(This article belongs to the Special Issue Molecular Diagnosis and New Therapeutic Approach of Oral Diseases)
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Article
Comparison between Additive and Subtractive CAD-CAM Technique to Produce Orthognathic Surgical Splints: A Personalized Approach
J. Pers. Med. 2020, 10(4), 273; https://doi.org/10.3390/jpm10040273 - 11 Dec 2020
Cited by 3 | Viewed by 1434
Abstract
The present study aimed to evaluate the accuracy of digitally designed surgical splints generated with milling technology (material subtractive procedure) and with 3D printing technology (material additive procedure) through a customized approach in the planning of surgical orthognathic splints. Cone beam computed tomography [...] Read more.
The present study aimed to evaluate the accuracy of digitally designed surgical splints generated with milling technology (material subtractive procedure) and with 3D printing technology (material additive procedure) through a customized approach in the planning of surgical orthognathic splints. Cone beam computed tomography (CBCT) examinations and scanned dental models of 10 subjects who had required surgical treatment of skeletal malocclusion were included. Simulation of the orthognathic surgery was performed according to dento-skeletal and aesthetic characteristics of the subjects and the visual treatment objective (VTO), using Dolphin3D software (Dolphin Imaging, version 11.0, Chatsworth, CA, USA). Afterward, the Appliance Designer software (3Shape A/S, Copenhagen, Denmark) was used to digitally design the surgical splints that were generated twice using laser stereolithography technology (DWS 0.29D, DWS, Vicenza, Italy) and milling technology (Sirona inLab MC X5). Finally, each physical splint was digitalized using a desktop scanner (D500 3D, 3Shape A/S, Copenhagen, Denmark) in order to perform deviation analysis using the original project as a reference. The relative percentage of matching (trueness) was calculated (Geomagic Control X software (3D Systems, version 2018.1.1, 3D Systems, Rock Hill, SC, USA). An Independent Student’s t-test was used to statistically analyze the data. The milled splints showed a lower value of root to mean square (RMS) relative to the original project (0.20 mm ± 0.018) compared to the prototyped splints (0.31 ± 0.021) (p < 0.001). According to the present findings, surgical splints generated with milling technology present higher trueness compared with 3D printing technology. Full article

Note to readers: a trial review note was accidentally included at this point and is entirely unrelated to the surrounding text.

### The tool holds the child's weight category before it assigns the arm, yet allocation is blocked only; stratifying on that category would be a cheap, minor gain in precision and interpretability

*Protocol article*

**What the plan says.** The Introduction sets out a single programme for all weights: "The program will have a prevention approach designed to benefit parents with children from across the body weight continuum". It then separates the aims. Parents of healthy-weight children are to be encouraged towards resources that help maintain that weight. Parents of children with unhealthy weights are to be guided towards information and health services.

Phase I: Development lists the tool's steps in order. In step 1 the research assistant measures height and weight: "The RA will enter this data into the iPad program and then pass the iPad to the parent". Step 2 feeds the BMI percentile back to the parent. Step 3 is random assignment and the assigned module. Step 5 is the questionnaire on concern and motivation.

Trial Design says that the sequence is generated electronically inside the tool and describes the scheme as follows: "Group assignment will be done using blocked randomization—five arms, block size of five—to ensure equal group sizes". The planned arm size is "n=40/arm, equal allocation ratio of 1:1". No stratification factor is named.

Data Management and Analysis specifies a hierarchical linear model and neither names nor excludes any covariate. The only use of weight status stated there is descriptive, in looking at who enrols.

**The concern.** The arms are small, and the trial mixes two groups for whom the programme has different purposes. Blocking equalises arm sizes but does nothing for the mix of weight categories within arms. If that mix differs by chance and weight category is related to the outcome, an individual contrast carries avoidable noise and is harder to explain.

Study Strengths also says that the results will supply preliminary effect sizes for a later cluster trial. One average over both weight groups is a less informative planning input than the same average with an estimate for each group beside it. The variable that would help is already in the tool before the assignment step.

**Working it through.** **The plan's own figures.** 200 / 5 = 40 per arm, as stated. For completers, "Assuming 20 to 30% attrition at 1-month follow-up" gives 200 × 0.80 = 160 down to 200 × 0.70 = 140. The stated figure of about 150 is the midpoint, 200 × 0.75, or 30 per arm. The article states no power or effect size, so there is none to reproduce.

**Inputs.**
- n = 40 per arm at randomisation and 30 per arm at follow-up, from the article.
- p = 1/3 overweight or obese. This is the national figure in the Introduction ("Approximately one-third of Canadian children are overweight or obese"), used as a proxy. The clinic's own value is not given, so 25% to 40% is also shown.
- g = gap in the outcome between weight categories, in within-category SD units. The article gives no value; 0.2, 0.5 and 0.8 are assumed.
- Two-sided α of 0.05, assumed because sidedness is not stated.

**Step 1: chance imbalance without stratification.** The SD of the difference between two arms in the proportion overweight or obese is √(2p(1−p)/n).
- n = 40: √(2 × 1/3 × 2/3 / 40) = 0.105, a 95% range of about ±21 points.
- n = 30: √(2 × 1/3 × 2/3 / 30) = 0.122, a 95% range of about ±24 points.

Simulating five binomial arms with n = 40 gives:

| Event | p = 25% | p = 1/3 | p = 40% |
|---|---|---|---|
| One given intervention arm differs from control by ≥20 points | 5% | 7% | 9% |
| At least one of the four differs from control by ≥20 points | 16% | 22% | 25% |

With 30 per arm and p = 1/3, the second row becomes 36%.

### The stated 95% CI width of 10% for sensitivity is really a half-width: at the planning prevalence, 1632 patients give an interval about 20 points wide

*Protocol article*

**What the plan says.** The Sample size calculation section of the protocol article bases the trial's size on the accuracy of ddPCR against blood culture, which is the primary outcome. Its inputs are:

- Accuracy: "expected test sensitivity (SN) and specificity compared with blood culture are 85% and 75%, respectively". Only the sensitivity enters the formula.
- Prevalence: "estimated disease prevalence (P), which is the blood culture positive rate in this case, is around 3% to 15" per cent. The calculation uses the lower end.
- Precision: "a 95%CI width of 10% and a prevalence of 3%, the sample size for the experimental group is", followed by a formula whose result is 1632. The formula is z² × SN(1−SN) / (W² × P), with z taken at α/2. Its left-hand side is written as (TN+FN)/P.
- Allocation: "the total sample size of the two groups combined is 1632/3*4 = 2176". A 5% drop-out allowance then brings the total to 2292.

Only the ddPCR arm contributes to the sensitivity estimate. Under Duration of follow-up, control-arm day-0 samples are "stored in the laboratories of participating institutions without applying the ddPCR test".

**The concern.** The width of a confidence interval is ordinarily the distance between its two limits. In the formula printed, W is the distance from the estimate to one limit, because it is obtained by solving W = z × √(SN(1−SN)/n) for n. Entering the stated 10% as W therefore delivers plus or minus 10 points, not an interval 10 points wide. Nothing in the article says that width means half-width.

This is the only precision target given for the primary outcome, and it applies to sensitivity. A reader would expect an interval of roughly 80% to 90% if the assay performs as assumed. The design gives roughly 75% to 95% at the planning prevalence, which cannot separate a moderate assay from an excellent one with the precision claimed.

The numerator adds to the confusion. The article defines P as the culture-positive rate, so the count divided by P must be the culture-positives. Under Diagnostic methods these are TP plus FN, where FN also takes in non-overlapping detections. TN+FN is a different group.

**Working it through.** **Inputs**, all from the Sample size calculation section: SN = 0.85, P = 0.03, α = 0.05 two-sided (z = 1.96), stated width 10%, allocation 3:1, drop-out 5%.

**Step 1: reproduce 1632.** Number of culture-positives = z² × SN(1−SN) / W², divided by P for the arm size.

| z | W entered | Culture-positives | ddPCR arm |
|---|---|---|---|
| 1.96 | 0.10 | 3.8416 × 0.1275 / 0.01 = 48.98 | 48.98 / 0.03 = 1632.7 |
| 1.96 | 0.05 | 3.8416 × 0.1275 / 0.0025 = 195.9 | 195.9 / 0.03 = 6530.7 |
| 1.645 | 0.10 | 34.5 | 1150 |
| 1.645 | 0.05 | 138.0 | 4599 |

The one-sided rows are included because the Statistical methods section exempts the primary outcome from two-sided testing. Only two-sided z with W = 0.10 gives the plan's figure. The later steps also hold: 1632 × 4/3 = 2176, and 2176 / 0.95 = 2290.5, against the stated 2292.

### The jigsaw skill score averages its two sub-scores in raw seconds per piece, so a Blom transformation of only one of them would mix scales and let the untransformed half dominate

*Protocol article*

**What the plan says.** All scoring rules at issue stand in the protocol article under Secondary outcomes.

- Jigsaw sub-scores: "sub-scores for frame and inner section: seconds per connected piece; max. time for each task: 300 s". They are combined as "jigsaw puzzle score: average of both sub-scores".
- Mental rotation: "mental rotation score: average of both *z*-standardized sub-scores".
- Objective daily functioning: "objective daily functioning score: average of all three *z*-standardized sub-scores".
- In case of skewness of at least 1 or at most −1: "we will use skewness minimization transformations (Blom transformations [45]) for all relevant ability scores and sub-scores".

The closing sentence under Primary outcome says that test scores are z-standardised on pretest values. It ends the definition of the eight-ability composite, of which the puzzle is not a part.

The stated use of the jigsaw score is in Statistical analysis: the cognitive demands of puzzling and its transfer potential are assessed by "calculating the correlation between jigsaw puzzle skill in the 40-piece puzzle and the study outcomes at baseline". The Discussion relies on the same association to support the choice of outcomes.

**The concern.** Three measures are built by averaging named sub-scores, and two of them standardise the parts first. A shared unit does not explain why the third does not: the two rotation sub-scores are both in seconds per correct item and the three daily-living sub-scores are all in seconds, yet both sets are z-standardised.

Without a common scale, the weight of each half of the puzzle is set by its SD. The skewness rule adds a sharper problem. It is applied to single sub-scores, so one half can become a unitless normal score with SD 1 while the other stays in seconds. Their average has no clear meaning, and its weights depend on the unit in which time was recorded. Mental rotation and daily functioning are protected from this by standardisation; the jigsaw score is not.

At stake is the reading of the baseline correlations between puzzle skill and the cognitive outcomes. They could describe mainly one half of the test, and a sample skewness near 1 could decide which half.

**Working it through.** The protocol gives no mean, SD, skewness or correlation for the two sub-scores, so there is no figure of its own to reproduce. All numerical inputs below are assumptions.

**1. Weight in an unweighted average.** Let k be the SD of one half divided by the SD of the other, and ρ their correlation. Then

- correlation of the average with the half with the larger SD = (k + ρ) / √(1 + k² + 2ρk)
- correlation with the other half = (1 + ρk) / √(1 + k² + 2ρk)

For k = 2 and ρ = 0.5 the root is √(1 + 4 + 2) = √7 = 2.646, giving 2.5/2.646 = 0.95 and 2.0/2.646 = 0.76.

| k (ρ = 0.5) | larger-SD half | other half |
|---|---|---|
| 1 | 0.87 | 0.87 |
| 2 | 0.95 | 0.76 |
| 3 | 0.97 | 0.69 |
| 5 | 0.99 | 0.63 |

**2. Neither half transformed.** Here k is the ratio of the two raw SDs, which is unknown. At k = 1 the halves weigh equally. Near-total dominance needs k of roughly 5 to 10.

(This article belongs to the Special Issue Molecular Diagnosis and New Therapeutic Approach of Oral Diseases)
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Article
Bruxism Throughout the Lifespan and Variants in MMP2, MMP9 and COMT
J. Pers. Med. 2020, 10(2), 44; https://doi.org/10.3390/jpm10020044 - 27 May 2020
Cited by 2 | Viewed by 2333
Abstract
Bruxism is a masticatory muscle activity characterized by grinding of the teeth and clenching of the jaw that causes tooth wear and breakage, temporomandibular joint disorders, muscle pain, and headache. Bruxism occurs in both adults and children. Clinical characteristics and habits were evaluated [...] Read more.
Bruxism is a masticatory muscle activity characterized by grinding of the teeth and clenching of the jaw that causes tooth wear and breakage, temporomandibular joint disorders, muscle pain, and headache. Bruxism occurs in both adults and children. Clinical characteristics and habits were evaluated in an adult sample. Moreover, we used DNA samples from 349 adults and 151 children to determine the presence of association with specific genes. Genomic DNA was obtained from saliva. The markers rs2241145 and rs243832 (metalloproteinase 2 (MMP2)), rs13925 and rs2236416 (metalloproteinase 9 (MMP9)), and rs6269 (cathecol-o-methyltransferase (COMT)) were genotyped. Data were submitted to statistical analysis with a significance level of 0.05. In adults, in univariate logistic regression, presence of caries, attrition, and use of alcohol were increased in bruxism individuals (p < 0.05). In addition, in adults, there was an association between bruxism and MMP9 (rs13925, p = 0.0001) and bruxism and COMT (rs6269, p = 0.003). In children, a borderline association was observed for MMP9 (rs2236416, p = 0.08). When we performed multivariate logistic regression analyses in adults, the same clinical characteristics remained associated with bruxism, and orthodontic treatment was also associated, besides rs13925, in the AG genotype (p = 0.015, ORa: 3.40 (1.27–9.07)). For the first time, we provide statistical evidence that these genes are associate with bruxism. Full article
(This article belongs to the Special Issue Molecular Diagnosis and New Therapeutic Approach of Oral Diseases)
Article
Experimental Biointegration of a Titanium Implant in Delayed Mandibular Reconstruction
J. Pers. Med. 2020, 10(1), 6; https://doi.org/10.3390/jpm10010006 - 03 Feb 2020
Cited by 5 | Viewed by 3131
Abstract
Background: Mandibular reconstruction, after extensive resection of the mandible for the treatment of oral cancer, is a well-known procedure, however, relatively little is known about bone integration into the titanium implant after reconstruction with a temporary plastic implant. The main goal of [...] Read more.